- B2B customers. For merchants and other service providers, Telefónica will offer a range of products and services “that work out-of-the-box” and will also offer tools for developers, including APIs and toolkits.
Before any large scale launches can take place, however, phones must pass the scrutiny of Telefónica’s consumer focus groups. Since its phones are subsidised, Van Eldik explains, decisions over which handsets the operator should offer are only made after in-depth customer research has been conducted — and “they must see a clear advantage” before a device can be offered to subscribers.
That said, in volume, the operator is now expecting to pay a premium of just US$5 to have NFC functionality built into its phones. That means, Van Eldik says, that if a sufficiently strong case can be made for being able to generate revenues from NFC service provision, it is possible that this premium would not be passed on to the customer.
The need for reliable handsets is also still a potential stumbling block. Performance issues with the Samsung S5230 NFC phone became apparent during the NFC trial conducted at the Mobile World Congress in February. Telefónica plans to use the same phone for the pre-commercial pilot it will be running in Sitges, Spain from June this year and, says Van Eldik, the operator has been working very closely with Samsung and with its NFC SIM supplier Giesecke & Devrient since February to ensure the phone meets its performance requirements in time for the launch.
A large scale trial is also due to begin in Peru soon, which will see commuters in the city of Lima able to use NFC phones to purchase bus tickets and, says Van Eldik, we are “running a few trials with stickers” and “we are looking at some other solutions too”.
Where will the first major commercial launches take place? Spain, the UK and the Czech Republic are the furthest ahead of the countries in which Telefónica operates, says Van Eldik, with each having the potential for expansion in late 2010 or early 2011. “In these countries, we are seeing more and more evidence of market readiness and we at Telefónica are most advanced in our developments,” he concludes.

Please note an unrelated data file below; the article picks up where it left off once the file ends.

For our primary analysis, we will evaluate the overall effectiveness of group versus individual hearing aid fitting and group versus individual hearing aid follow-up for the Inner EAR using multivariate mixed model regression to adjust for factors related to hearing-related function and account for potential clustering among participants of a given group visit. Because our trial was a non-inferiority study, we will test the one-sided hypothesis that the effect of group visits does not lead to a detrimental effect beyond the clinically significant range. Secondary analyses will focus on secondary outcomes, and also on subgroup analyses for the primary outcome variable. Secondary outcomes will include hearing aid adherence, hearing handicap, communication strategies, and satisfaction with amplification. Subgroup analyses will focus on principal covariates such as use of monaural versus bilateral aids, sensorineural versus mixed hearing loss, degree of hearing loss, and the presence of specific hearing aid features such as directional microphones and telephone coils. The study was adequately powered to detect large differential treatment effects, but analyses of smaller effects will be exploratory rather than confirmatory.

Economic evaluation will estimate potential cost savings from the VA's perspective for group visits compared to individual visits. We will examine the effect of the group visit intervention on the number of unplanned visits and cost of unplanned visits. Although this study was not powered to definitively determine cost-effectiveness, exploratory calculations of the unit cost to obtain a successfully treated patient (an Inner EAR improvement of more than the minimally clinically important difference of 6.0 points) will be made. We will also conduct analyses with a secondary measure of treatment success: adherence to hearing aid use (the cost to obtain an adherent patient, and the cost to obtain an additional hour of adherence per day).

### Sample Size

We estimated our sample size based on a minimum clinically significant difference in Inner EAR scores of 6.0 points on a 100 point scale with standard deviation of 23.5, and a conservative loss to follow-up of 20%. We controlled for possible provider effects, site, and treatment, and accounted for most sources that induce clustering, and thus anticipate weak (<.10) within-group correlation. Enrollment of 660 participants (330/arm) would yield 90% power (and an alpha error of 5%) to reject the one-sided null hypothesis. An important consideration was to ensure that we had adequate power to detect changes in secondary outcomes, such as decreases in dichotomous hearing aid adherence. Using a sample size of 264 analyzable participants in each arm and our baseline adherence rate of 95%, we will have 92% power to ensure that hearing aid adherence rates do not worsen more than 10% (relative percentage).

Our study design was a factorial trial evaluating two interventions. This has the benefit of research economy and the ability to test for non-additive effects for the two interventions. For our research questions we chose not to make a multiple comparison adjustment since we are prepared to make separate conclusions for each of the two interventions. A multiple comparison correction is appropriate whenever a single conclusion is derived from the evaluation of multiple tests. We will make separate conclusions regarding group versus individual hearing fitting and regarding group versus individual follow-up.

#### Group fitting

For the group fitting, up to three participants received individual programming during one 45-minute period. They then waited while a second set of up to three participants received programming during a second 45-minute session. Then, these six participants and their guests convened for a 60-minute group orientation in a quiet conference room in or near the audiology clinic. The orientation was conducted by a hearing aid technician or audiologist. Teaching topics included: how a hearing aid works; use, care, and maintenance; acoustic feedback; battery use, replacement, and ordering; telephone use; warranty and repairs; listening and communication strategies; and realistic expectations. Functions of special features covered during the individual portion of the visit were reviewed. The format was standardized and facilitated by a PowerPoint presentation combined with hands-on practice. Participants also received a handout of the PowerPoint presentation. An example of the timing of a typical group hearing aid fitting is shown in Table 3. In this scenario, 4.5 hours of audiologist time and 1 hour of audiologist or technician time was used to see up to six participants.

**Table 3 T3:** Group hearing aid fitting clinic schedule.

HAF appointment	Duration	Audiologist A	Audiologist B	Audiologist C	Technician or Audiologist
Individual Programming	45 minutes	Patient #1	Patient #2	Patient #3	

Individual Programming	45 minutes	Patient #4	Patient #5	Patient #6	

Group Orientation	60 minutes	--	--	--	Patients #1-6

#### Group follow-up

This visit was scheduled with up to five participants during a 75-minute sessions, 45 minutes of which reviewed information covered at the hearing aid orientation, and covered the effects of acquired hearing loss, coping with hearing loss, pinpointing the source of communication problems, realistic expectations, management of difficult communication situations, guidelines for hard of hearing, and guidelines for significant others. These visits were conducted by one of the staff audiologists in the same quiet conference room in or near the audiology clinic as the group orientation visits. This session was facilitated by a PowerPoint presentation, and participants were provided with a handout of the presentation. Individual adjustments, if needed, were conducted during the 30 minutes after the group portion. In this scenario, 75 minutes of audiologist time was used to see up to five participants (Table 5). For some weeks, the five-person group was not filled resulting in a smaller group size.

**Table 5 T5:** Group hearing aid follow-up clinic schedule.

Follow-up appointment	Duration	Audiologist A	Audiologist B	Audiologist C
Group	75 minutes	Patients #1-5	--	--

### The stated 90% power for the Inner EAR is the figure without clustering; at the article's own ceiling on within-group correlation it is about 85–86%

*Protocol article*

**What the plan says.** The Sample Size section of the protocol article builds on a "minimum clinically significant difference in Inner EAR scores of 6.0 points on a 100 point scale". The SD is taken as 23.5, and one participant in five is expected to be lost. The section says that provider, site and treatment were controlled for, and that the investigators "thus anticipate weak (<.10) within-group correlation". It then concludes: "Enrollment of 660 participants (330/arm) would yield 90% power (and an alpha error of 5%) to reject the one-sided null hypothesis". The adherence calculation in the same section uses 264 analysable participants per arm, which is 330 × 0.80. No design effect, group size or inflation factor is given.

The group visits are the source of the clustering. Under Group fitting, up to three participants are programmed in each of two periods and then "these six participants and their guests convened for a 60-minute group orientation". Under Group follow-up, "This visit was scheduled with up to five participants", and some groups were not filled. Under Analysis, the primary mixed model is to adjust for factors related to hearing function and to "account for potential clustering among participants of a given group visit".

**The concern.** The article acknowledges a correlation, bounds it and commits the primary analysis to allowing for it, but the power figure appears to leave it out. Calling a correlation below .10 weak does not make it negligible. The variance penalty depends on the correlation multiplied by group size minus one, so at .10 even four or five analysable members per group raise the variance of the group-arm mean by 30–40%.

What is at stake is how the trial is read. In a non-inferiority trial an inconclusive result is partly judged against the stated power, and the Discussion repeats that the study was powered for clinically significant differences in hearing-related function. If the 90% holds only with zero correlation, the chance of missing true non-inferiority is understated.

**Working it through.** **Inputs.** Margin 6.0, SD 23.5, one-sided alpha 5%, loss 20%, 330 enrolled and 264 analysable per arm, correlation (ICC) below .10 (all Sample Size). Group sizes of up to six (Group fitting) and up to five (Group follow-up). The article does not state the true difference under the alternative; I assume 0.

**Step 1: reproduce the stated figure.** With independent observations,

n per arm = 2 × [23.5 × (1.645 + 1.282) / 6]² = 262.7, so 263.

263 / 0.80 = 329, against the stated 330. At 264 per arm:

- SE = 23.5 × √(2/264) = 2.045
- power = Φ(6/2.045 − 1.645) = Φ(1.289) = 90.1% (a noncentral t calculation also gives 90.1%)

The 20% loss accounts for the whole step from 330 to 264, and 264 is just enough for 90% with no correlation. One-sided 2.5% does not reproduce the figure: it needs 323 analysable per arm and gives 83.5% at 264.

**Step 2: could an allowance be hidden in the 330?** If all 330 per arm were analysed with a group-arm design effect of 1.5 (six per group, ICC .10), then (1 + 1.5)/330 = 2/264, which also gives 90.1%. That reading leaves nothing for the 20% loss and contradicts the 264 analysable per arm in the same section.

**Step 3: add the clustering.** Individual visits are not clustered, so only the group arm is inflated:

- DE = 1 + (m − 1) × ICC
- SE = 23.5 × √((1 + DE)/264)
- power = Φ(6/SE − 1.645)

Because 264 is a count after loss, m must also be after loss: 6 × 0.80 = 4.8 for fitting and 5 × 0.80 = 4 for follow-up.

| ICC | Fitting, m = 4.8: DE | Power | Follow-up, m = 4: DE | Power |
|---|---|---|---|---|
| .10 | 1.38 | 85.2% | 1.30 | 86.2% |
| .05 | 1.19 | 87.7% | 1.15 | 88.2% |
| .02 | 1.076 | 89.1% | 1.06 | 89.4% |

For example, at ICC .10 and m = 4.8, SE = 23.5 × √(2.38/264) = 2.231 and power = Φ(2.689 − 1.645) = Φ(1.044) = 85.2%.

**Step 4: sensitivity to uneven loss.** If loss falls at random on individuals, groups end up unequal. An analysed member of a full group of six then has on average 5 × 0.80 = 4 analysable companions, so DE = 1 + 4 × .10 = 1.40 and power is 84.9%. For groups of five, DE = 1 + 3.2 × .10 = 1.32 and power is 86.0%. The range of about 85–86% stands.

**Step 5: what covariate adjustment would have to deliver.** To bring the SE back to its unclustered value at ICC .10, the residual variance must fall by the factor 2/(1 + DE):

Meanwhile, Pablo Montesano, Telefónica’s director for new businesses, told delegates attending the Mobile Money Summit in Rio de Janeiro this week that the operator estimates that it could ultimately generate US$1.5 billion from mobile financial services.
“The last 18 months have been important to our understanding,” he explained. “We consider financial services one of the biggest opportunities within the group.” Montesano also confirmed the operator’s commitment to a partnership model, the GSMA’s Mobile Business Briefing reports:
“Telefonica is looking at an open model whereby it could share the spoils with several partners, he said. And Telefonica does not believe in ‘the silo approach’ and is prepared to work with other mobile operators to see services become successful. Montesano has had to convince colleagues internally that co-operation rather than competition is the way to go.
Mobile money is also a rare opportunity to create value both for shareholders and the wider society, said Montesano: “Even a one percent inclusion of the unbanked creates a significant improvement in reducing inequality.”